At the annual International Cultic Studies Association conference in the UK in July, her name came up in a talk by a British man who left a Hindu cult 15 years ago, citing her mercenary work as “absolutely invaluable” because she is “cutting off the head of the snake of various cults”. Alexandra Stein, Britain’s leading cult academic, also commented on Scofield: “the cult phenomenon is real, it’s harmful, and we need people like her who can give it a voice.”
Other voices are largely anonymous – a positive in the eyes of many cult survivors who are often traumatised or paranoid and want the truth to come out without being in the spotlight. However, Scofield’s critics discredit her for not revealing her sources or telling both sides of a story. She has been accused of sensationalism, witch hunting, assembling quotes out of context to fit her narrative – and of building her own following on top of ruining cults. She is a “hostile sociopath,” according to an angry blogger who claims to be a psychologist: “Don’t read, or at the very least, don’t believe her stories. You won’t find the truth there … Many of the people she has hurt have offered their lives into a service of helping others heal, grow spiritually, or self-empower.”
Others react in more serious ways. Gano Grills, a member of the rap group Wu-Tang Clan that toured New Zealand last year, reinvented himself as the leader of “Galighticus”, an obscure sect on a mission to usher 144,000 people off the planet. After Scofield exposed his crude ideology in May 2018, he rang her up. “You’d be surprised who I know,” Grills told her before he hung up, she said.
Her exposés also invite legal trouble. In June, Sounds True author and meditation teacher Aaravindha Himadra filed a US $250,000 defamation lawsuit against Scofield, alleging that she had lied and acted with “reckless disregard” of the truth in a January 2019 article that explored the mysterious death of one of Himadra’s students 13 years ago on Orcas Island in Washington, where the master of the spiritual group Sambodha (formerly “Children of the Light”) owns a home.
“It’s an attempt to punish me for uncovering suspicious elements,” said Scofield. “The sole intent of this frivolous lawsuit is to block my right to free speech around facts of this case they don’t want exposed. It’s meant to financially drain me and stop other journalists from going near it.”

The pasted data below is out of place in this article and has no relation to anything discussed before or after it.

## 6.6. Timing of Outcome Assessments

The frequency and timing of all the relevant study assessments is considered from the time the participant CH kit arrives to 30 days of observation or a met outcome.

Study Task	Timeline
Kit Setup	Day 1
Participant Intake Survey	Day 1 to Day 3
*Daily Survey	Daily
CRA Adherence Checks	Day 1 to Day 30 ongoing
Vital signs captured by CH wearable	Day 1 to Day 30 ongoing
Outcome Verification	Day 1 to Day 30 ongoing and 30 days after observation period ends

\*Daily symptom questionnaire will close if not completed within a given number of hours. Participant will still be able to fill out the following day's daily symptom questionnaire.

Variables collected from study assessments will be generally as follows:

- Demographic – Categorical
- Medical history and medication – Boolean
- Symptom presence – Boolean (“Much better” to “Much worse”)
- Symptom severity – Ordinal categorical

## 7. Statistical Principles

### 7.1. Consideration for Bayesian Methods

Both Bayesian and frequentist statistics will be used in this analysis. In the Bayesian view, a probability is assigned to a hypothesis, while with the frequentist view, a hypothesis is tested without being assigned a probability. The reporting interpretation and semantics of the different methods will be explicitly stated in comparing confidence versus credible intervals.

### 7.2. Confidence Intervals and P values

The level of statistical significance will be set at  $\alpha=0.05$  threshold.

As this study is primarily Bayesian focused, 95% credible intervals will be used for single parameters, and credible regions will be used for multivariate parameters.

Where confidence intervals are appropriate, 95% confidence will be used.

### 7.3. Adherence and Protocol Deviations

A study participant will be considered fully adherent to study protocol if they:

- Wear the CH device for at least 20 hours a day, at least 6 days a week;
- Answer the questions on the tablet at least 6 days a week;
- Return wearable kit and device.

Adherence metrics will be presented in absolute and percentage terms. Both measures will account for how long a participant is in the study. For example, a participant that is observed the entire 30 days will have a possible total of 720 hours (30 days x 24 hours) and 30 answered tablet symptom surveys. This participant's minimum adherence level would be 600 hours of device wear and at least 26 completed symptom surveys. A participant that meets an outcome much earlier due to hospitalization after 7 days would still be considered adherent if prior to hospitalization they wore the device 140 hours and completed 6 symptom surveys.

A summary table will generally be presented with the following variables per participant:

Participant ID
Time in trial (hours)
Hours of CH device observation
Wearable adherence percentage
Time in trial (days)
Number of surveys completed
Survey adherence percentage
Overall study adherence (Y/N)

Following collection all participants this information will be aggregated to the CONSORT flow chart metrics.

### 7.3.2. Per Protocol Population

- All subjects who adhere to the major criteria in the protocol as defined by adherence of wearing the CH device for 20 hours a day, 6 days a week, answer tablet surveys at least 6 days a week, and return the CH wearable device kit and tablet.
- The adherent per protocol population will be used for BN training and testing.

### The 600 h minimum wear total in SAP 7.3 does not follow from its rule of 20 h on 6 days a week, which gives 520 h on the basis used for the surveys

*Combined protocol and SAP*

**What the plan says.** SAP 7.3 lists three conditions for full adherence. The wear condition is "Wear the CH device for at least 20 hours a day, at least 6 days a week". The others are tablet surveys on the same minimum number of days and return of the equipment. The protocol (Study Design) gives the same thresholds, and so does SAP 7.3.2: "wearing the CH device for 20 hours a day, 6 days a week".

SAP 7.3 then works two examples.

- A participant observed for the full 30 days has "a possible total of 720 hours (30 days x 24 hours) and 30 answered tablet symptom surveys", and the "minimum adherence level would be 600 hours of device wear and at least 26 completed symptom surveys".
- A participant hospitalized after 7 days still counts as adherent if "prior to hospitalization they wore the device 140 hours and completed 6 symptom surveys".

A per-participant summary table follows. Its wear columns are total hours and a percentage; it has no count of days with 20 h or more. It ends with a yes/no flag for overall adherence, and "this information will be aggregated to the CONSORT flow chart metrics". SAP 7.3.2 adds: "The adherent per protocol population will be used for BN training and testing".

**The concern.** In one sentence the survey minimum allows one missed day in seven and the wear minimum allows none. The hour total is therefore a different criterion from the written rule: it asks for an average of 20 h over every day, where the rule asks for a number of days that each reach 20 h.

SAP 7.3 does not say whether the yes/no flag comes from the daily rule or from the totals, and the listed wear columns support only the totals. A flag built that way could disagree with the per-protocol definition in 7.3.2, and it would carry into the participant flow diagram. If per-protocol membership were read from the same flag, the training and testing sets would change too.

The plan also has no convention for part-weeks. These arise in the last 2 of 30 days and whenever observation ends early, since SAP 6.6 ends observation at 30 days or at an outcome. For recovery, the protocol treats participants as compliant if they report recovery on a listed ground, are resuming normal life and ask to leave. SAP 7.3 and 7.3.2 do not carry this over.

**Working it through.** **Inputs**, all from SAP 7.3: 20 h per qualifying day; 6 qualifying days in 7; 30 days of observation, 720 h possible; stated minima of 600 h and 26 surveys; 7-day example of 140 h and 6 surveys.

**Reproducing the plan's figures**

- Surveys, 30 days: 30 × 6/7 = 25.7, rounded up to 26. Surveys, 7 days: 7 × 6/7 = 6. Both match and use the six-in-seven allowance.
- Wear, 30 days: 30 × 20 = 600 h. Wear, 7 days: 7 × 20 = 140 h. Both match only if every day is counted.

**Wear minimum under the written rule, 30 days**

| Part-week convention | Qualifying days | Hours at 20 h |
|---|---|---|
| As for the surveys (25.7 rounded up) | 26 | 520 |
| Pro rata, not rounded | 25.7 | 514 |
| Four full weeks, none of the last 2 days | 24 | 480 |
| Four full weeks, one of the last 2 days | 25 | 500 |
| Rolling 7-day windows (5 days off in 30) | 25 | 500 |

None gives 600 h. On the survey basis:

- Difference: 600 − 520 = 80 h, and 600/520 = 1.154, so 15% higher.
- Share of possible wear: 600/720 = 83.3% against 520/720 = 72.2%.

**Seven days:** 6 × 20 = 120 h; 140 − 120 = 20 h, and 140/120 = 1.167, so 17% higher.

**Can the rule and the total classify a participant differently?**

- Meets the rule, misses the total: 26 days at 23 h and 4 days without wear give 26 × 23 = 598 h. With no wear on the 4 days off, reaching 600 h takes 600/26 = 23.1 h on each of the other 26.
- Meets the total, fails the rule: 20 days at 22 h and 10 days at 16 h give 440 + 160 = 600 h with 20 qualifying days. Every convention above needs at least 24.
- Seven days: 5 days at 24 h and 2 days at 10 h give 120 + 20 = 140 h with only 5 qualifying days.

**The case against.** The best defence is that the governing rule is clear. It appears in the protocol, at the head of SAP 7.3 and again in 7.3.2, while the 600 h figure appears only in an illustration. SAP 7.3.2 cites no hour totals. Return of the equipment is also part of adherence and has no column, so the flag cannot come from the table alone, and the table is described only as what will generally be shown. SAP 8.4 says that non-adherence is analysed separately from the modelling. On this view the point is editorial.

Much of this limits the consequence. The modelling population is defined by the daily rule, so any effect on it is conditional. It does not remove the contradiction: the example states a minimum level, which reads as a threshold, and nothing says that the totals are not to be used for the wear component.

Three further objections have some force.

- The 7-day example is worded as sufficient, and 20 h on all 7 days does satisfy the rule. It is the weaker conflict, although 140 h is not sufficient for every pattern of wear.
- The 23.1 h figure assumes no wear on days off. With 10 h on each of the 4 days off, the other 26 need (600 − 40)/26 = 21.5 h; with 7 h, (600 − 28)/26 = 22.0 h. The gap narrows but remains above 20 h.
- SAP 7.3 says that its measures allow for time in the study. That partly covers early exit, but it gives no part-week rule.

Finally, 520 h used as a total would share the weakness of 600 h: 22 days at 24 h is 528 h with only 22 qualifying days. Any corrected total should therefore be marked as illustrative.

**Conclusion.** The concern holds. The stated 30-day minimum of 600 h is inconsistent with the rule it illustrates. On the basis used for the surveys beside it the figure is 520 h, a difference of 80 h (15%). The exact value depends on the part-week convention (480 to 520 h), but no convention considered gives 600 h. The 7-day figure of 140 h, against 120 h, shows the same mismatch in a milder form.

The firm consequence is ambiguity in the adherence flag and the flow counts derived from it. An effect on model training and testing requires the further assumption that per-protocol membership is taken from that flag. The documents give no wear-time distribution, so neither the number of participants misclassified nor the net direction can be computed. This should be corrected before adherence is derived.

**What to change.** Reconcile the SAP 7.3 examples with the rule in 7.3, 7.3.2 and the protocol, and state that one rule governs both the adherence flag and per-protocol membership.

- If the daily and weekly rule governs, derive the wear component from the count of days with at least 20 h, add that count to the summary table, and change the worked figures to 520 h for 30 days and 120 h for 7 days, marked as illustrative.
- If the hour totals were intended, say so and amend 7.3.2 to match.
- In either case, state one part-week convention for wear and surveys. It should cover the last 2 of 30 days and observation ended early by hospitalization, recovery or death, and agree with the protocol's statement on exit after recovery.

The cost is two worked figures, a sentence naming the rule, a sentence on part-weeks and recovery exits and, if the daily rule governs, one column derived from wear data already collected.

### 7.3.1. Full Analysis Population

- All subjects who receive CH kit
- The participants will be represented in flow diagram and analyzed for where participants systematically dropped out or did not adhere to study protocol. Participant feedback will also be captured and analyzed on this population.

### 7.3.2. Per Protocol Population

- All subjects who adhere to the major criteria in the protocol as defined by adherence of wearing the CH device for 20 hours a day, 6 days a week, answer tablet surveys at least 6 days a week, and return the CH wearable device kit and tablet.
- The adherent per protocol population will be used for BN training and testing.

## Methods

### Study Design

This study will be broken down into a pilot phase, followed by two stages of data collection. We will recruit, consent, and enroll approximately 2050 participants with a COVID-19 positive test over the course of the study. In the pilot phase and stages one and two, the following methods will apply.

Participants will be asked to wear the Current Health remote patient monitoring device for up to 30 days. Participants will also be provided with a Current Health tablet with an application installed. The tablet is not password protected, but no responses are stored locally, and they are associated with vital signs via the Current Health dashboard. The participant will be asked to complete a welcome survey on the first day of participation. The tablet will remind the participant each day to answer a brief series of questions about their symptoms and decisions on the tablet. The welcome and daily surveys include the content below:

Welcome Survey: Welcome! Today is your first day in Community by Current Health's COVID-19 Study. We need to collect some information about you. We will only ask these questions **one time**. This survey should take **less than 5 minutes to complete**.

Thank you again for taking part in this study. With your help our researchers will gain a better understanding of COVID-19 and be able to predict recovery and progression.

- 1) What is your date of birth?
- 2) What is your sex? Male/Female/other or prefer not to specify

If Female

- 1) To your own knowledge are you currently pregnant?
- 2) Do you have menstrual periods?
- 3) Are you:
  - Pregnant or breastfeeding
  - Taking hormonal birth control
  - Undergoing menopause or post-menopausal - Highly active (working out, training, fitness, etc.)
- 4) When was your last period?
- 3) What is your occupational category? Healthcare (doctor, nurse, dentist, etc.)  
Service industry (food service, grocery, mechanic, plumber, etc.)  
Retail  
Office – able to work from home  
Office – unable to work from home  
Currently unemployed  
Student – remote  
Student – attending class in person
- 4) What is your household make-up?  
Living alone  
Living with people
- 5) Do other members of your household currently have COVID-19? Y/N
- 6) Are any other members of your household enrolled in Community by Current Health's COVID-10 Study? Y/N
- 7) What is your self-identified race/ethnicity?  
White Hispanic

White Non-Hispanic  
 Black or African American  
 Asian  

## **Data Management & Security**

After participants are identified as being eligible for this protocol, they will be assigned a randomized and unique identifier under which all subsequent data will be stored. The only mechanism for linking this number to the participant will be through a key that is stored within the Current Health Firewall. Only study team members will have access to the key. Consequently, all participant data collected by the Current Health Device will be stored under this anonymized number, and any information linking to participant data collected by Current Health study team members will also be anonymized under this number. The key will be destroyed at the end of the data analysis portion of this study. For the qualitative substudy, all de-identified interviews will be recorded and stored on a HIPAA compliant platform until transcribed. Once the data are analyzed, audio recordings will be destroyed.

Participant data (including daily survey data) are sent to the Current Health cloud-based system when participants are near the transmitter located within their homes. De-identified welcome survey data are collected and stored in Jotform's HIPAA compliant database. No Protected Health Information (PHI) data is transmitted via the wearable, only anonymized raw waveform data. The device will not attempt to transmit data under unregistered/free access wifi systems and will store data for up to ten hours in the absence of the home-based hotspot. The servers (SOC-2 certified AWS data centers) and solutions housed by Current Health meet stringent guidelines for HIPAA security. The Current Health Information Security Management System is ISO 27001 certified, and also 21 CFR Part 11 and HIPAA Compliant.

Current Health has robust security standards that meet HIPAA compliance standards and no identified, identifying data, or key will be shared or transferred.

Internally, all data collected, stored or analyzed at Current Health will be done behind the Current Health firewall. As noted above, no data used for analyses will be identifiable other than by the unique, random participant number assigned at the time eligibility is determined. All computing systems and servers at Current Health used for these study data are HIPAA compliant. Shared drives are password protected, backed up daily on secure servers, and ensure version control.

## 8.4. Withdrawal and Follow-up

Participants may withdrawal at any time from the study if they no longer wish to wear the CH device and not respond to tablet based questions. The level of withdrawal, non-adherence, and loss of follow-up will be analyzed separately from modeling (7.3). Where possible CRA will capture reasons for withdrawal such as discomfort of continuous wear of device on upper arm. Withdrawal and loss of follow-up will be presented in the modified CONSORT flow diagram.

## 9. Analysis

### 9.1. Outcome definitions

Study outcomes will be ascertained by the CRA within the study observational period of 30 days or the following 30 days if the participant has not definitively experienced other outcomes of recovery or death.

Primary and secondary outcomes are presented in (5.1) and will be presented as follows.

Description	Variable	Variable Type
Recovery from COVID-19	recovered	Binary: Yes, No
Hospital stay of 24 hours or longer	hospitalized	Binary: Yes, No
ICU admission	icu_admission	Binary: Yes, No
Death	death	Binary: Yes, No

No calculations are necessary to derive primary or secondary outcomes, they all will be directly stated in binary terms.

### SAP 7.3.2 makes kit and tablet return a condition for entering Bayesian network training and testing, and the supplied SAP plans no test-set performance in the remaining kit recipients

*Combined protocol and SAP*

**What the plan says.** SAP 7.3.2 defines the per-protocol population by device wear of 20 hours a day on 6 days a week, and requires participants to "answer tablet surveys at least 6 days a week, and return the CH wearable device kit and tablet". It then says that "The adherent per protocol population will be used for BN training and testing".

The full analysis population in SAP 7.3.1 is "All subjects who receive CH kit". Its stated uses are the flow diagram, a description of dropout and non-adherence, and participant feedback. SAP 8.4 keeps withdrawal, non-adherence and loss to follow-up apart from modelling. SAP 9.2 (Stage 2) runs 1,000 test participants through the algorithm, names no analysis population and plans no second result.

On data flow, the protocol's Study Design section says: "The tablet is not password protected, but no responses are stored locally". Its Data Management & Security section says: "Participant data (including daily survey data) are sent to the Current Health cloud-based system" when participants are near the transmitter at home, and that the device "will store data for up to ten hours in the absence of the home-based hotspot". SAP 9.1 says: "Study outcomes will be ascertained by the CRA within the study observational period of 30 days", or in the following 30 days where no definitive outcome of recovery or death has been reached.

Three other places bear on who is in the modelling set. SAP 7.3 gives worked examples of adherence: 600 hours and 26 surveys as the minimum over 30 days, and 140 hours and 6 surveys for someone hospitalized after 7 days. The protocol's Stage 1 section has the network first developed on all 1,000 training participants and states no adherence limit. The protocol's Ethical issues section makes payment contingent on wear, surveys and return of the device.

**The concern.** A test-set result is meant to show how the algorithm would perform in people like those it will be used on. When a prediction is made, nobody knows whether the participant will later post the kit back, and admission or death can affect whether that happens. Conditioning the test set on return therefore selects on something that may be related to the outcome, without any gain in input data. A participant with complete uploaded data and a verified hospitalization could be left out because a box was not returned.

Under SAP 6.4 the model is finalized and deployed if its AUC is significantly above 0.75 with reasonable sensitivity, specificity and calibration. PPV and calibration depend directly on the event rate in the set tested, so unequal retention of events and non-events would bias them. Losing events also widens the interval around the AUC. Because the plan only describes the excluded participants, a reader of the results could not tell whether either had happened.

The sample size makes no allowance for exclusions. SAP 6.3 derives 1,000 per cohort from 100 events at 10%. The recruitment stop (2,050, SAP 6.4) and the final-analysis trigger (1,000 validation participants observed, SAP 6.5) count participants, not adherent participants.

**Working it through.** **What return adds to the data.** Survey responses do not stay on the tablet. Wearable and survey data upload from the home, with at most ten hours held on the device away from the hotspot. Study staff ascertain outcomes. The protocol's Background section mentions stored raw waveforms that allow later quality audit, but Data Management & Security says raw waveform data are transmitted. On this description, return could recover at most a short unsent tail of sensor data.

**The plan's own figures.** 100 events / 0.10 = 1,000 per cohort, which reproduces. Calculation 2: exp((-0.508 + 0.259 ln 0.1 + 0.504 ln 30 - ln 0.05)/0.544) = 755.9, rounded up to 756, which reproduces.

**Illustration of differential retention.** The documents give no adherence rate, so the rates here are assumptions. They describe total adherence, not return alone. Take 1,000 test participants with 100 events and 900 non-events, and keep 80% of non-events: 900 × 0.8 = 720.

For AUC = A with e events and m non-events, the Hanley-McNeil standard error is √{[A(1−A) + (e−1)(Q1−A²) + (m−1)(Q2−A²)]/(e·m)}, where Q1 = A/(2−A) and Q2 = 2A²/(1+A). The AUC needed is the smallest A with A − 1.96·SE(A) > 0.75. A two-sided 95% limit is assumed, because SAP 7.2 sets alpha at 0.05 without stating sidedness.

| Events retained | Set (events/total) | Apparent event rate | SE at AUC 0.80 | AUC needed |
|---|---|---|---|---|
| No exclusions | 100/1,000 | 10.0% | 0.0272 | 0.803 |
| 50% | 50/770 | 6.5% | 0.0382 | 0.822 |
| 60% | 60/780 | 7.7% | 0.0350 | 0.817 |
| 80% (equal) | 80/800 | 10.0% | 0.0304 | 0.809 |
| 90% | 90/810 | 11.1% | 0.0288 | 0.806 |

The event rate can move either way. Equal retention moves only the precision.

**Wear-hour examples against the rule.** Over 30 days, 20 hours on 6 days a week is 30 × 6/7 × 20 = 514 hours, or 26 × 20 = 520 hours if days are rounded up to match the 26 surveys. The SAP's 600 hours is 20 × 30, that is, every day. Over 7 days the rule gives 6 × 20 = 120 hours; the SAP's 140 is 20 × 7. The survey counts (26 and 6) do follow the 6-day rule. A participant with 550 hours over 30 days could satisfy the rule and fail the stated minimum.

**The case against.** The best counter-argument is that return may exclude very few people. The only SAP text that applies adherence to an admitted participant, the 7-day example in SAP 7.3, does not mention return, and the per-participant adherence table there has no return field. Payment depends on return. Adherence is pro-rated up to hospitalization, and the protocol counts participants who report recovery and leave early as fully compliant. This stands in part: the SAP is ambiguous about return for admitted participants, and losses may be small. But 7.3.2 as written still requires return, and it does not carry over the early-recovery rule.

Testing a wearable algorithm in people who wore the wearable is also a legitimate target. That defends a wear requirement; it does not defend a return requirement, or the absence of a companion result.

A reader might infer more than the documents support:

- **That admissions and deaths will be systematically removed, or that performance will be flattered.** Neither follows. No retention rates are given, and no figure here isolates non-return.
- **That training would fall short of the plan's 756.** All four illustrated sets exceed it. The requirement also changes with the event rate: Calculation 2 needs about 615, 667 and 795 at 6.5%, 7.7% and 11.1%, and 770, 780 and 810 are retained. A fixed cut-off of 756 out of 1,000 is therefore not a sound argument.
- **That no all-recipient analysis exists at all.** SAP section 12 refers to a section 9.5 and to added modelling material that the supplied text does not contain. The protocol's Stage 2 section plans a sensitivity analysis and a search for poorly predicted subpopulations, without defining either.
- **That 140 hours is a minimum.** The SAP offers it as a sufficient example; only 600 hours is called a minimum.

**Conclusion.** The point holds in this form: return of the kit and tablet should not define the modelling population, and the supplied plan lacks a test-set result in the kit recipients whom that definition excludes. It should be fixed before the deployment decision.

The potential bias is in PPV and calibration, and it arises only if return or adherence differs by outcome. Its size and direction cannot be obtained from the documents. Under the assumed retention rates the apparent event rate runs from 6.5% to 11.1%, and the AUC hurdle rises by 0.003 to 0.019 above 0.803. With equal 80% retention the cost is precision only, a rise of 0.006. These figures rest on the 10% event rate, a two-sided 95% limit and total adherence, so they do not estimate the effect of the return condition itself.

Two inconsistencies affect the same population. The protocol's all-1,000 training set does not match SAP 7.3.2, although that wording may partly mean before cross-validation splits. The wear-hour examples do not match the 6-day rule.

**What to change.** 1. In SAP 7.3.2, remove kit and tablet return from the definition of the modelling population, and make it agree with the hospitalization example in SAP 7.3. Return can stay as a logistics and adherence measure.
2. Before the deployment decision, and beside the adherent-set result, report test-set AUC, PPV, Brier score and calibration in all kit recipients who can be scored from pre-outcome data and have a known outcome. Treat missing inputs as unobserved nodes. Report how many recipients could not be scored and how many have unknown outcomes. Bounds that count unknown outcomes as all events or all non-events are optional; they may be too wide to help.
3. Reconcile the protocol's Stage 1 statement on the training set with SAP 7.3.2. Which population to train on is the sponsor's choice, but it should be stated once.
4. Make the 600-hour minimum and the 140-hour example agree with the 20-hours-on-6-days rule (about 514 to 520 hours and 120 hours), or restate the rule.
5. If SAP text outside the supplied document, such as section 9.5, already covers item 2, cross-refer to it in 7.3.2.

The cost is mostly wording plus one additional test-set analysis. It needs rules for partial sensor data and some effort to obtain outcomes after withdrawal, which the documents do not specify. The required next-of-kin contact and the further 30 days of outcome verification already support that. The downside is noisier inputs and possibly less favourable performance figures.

Some of her attackers resort to transphobic insults or worse. Scofield had to delete photos and old posts from Facebook. “These people are going to find anything they can about me. I feel stunted to share my own life story openly and honestly.”
To stay out of range of trouble, Scofield’s site, The Guru, is hosted in Iceland, where the content is less legally exposed. For that, she has been called lawless, a criminal. In the past, defamation claims didn’t bother her. “Who’s going to find me to serve me papers? I move around. I just ignore them all.” That was until the Sambodha lawyers found out her former name and a family member’s address.
Scofield doesn’t bring spiritual leaders down because she hates the woo world. She understands it more than most. She even believes in reiki and astrology. The “guru hunter” – a term she dislikes because “not all gurus are bad or do harm” – has her own cult history.
In 2006, as a cultural anthropology student at the California Institute of Integral Studies (CIIS) in San Francisco, a hothouse for the human potential movement, Scofield fell under the spell of two professors who were later fired for creating a cult-like environment, exploiting students and causing serious dysfunction.
Scofield finally walked out of the course and started to write about it, putting pressure on the faculty to investigate. After the group unravelled, she experienced wrenching emotional distress and spent one night just screaming in pain. “Many of us were deeply wounded and brainwashed. For years I had PTSD and probably still have it today.”